Like eggs and snowflakes, comets are fragile and subject to breaking. When one swings too close to the our central star, the sun’s combined gravity and searing heat can cause a comet to crumble to pieces. The pieces can further disintegrate into an ever-expanding cloud of gas, water vapor and dust and disperse along the comet’s orbit. Comets are friable or liable to fall apart to begin with, so sometimes it takes only a “nudge,” so to speak, to get the process of destruction rolling. Astronomers have tracked lots of these fizzled comets. Most pass by unnoticed except by the vigilant eye of the Solar and Heliospheric Observatory (SOHO), which records regular flame-outs of small comets. But occasionally a famous once falls to pieces as Comet ISON did while attempting to round the sun in December 2013.
Recently, scientists using the Hubble Space Telescope have observed, for the first time, a massive, comet-like object that was ripped apart and scattered in the atmosphere of a white dwarf. The destroyed object had a chemical composition similar to Halley’s Comet but was 100,000 times more massive than its famous counterpart. In this cosmic version of the David vs Goliath story, the big comet didn’t stand a chance against the tiny but gravitationally dominant star.
The white dwarf, named WD 1425+540, is a highly-compressed, planet-sized star about 170 light-years from Earth in the constellation of Bootes the Herdsman. Most white dwarfs squeeze a sun’s worth of mass into an Earth-sized orb, so that any object that passes near them really feels the wrath of gravity. That same gravity also pulls down on a dwarf’s atmosphere; only the airiest of elements make up a white dwarf’s “air.” Anything heavier gets dragged down to the surface by gravity.
While studying its atmosphere using both the Hubble Space Telescope and the 10-meter (394-inch) Keck Telescope near the summit of Mauna Kea in Hawaii, a research team found evidence for comet-stuff “polluting” the star’s otherwise pure hydrogen-helium atmosphere. Carbon, oxygen (as found in water – H2O), sulphur and even nitrogen, all materials common to comets, were floating around up there.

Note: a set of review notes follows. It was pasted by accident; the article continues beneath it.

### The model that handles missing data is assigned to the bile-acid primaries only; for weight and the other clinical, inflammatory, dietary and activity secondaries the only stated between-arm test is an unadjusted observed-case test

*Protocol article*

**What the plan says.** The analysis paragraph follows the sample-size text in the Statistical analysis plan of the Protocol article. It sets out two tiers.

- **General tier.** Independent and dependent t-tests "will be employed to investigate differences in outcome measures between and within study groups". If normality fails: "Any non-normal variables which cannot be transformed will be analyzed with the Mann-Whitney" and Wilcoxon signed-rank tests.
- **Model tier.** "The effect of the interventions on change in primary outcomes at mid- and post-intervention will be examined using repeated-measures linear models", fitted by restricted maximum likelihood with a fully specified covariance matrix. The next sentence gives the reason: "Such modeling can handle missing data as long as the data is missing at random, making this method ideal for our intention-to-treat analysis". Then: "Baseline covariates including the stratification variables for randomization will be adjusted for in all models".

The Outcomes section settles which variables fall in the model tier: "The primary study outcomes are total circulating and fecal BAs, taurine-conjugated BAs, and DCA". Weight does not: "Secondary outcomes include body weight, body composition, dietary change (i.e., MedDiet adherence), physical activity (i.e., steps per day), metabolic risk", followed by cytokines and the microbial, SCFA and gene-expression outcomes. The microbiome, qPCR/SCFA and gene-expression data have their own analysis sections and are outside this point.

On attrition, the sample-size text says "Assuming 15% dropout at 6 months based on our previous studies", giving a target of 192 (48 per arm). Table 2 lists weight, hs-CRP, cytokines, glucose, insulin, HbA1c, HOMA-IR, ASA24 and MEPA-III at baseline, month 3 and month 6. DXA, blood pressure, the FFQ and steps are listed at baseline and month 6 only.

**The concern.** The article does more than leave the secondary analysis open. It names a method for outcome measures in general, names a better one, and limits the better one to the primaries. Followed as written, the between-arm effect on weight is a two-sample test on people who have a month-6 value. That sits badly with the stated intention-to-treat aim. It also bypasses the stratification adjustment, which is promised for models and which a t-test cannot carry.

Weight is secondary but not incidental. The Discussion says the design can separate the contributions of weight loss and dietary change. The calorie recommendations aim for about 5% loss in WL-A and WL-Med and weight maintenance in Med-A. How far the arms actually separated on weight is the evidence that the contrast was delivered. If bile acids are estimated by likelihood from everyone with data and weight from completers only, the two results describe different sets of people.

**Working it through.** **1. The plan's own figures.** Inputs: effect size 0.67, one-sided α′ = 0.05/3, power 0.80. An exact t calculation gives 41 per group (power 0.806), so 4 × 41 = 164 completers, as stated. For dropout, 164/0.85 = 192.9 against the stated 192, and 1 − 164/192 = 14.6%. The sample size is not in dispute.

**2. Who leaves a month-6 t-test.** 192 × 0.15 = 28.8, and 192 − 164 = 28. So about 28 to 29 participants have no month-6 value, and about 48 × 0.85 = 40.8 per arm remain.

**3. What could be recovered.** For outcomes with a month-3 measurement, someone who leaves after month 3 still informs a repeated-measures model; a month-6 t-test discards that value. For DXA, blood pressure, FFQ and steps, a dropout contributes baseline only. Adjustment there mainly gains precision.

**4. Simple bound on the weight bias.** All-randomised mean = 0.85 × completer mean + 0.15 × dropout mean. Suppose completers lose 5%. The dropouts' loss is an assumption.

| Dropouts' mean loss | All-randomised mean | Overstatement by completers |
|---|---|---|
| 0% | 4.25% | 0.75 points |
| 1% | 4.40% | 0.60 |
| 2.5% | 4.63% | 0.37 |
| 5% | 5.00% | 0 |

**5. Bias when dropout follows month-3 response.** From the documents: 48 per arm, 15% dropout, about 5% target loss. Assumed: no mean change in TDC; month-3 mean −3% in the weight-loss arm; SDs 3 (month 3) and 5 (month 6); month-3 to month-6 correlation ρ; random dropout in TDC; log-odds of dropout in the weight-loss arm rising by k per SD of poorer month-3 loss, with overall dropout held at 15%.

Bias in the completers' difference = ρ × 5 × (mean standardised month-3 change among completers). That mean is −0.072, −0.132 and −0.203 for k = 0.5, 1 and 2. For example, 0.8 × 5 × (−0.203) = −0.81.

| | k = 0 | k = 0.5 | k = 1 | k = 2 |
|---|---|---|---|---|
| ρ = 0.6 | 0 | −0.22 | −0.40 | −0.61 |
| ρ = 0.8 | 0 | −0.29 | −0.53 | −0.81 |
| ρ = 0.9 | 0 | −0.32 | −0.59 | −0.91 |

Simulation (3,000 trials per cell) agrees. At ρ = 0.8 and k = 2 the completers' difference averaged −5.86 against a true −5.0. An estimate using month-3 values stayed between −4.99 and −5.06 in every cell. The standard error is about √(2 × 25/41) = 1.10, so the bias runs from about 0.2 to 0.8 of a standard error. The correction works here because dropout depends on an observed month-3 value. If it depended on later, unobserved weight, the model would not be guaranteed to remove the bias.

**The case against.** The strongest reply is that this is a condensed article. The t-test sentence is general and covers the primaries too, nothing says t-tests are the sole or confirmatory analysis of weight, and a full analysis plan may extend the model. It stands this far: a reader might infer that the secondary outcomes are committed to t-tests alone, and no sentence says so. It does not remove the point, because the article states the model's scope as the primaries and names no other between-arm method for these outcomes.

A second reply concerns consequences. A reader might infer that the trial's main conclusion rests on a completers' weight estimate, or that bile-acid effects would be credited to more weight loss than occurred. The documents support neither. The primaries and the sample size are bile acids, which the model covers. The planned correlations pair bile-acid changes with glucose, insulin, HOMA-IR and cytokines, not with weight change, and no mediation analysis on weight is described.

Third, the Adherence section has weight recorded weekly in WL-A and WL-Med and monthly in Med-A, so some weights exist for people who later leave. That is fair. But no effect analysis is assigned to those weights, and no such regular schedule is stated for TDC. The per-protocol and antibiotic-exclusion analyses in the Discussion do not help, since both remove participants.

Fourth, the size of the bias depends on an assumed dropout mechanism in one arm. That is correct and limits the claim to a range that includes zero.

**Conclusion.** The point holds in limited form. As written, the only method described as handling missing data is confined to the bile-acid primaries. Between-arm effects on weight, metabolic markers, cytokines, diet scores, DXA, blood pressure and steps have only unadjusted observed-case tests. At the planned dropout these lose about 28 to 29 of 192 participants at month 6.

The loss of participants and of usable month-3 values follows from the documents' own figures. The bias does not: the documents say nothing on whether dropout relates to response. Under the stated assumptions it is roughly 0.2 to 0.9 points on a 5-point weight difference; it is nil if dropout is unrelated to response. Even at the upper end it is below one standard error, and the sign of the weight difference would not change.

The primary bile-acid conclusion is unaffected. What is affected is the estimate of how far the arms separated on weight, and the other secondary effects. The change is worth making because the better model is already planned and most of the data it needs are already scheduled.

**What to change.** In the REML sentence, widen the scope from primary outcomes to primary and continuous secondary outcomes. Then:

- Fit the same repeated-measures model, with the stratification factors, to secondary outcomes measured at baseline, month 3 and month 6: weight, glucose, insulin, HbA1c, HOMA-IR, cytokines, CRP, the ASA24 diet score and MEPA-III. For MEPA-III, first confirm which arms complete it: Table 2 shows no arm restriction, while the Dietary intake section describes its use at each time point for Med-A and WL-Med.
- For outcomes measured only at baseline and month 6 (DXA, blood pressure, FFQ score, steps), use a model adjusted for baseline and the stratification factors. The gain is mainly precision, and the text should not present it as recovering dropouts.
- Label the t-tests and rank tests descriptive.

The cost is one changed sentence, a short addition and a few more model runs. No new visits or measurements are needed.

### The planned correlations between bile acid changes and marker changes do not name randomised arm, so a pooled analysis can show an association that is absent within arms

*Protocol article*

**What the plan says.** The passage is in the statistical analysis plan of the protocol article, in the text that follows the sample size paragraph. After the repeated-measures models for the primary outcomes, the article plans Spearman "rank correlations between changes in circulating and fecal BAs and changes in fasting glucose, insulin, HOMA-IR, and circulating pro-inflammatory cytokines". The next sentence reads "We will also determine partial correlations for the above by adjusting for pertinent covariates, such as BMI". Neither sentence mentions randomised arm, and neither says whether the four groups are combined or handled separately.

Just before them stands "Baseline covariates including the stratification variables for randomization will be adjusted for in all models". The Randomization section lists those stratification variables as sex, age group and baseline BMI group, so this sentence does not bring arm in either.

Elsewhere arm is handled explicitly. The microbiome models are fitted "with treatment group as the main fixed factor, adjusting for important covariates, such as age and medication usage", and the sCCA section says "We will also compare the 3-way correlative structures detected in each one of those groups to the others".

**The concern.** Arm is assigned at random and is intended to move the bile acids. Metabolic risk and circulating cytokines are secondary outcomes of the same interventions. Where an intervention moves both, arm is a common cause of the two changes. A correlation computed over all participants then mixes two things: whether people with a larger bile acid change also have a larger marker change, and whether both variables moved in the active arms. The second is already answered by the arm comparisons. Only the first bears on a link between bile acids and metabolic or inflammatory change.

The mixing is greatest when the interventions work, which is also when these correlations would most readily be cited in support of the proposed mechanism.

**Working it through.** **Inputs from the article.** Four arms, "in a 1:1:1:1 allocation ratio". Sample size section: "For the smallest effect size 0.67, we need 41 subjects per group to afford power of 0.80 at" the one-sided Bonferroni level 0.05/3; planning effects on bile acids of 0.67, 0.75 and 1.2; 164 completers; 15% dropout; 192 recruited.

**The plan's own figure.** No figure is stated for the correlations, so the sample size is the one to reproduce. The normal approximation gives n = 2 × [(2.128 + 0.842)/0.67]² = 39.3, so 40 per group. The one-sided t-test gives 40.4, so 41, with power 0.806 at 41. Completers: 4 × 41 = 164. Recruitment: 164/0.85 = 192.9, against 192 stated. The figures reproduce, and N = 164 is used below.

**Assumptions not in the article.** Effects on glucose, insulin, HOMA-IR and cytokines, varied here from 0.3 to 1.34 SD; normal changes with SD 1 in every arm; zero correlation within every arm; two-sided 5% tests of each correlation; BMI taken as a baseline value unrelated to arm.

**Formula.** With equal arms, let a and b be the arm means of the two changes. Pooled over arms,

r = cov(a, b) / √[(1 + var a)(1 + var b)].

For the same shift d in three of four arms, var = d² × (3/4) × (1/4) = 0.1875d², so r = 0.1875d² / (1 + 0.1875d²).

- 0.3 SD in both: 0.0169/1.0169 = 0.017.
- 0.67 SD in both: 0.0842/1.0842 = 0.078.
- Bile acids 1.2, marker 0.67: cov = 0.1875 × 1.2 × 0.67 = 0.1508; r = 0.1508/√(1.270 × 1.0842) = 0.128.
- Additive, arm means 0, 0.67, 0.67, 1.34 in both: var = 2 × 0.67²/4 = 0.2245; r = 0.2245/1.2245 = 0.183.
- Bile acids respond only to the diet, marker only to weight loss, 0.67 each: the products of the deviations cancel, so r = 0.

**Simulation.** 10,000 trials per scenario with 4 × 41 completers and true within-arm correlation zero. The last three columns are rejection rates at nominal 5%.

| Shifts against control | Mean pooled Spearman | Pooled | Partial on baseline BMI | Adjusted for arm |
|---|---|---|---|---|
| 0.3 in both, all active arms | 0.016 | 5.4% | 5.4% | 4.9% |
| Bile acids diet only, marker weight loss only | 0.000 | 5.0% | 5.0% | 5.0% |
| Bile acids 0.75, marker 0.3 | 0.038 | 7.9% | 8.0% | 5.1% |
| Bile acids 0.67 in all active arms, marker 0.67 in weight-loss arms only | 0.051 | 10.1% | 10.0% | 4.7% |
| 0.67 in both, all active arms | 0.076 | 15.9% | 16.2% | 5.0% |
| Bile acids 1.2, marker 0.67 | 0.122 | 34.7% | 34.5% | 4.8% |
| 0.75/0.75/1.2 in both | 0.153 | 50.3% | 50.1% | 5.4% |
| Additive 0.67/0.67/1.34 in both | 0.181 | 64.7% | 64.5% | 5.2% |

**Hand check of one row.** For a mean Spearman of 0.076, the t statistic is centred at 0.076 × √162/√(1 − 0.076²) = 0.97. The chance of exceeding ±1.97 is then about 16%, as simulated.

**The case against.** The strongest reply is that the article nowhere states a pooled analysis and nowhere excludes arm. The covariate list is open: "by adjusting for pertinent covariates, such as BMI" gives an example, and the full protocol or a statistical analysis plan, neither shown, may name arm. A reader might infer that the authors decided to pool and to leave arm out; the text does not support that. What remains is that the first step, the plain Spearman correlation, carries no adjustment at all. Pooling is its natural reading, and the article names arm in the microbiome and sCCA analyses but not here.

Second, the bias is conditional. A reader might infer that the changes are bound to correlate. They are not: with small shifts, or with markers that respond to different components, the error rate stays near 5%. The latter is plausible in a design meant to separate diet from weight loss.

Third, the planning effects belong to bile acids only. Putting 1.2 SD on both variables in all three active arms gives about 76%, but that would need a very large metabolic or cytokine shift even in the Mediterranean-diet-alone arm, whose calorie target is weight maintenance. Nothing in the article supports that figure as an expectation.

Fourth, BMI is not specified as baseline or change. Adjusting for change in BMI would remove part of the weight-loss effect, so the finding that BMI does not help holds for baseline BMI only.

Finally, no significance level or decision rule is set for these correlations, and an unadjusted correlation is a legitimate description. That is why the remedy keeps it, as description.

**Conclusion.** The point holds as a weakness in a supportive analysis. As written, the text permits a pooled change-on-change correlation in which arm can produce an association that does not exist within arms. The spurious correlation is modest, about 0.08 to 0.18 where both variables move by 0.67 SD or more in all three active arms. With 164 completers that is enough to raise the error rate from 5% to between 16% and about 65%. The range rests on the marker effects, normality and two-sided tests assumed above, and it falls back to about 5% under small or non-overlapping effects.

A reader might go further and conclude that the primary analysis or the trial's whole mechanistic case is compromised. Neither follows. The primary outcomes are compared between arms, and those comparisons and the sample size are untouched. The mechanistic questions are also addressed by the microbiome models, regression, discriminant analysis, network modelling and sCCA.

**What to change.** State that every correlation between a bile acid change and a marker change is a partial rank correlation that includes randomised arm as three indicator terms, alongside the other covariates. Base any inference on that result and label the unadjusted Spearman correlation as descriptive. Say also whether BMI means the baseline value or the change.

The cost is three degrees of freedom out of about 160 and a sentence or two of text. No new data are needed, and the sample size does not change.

While astronomers have detected debris from sundered asteroids in more than a dozen white dwarfs’ atmospheres, this is the first time remnants of icy, comet-like material have been found including. Scientists were most excited by the nitrogen finding — the amount nearly matched that seen in Halley’s Comet and the first detection of nitrogen in the debris falling on a white dwarf.
“Nitrogen is a very important element for life as we know it. This particular object is quite rich in nitrogen, more so than any object observed in our solar system,” said Lead author Siyi Xu of the European Southern Observatory. Comets and other distant icy bodies like Pluto, its largest moon Charon and the dwarf planet Eris in the distant Kuiper Belt beyond Neptune are also rich in nitrogen. It shows up as ice on their surfaces because of the extreme cold so far from the sun.
Astronomers think the giant comet originally orbited the dwarf’s version of the Kuiper Belt. Perhaps its companion star, an orange dwarf, or undiscovered planets gave the comet a gravitational kick, sending it on a collision course with the host star. The dwarf’s fierce gravity and heat broke it to bits and digested the pieces, leaving only atmospheric traces of what must have been a magnificent object. What a way to go!
Based on the elements they saw “polluting” the dwarf’s atmosphere, the team determined that the object had a chemical composition similar to the famous Halley’s Comet in our own solar system but was 100,000 times more massive and had twice as much water as its counterpart.
Studying the WD 1425+540 system, we see that icy bodies are also present in other planetary systems and could have seeded growing exoplanets with the water, carbon, nitrogen and sulfur needed to prepare the groundwork for life. For more on the topic, you can read the scientific paper.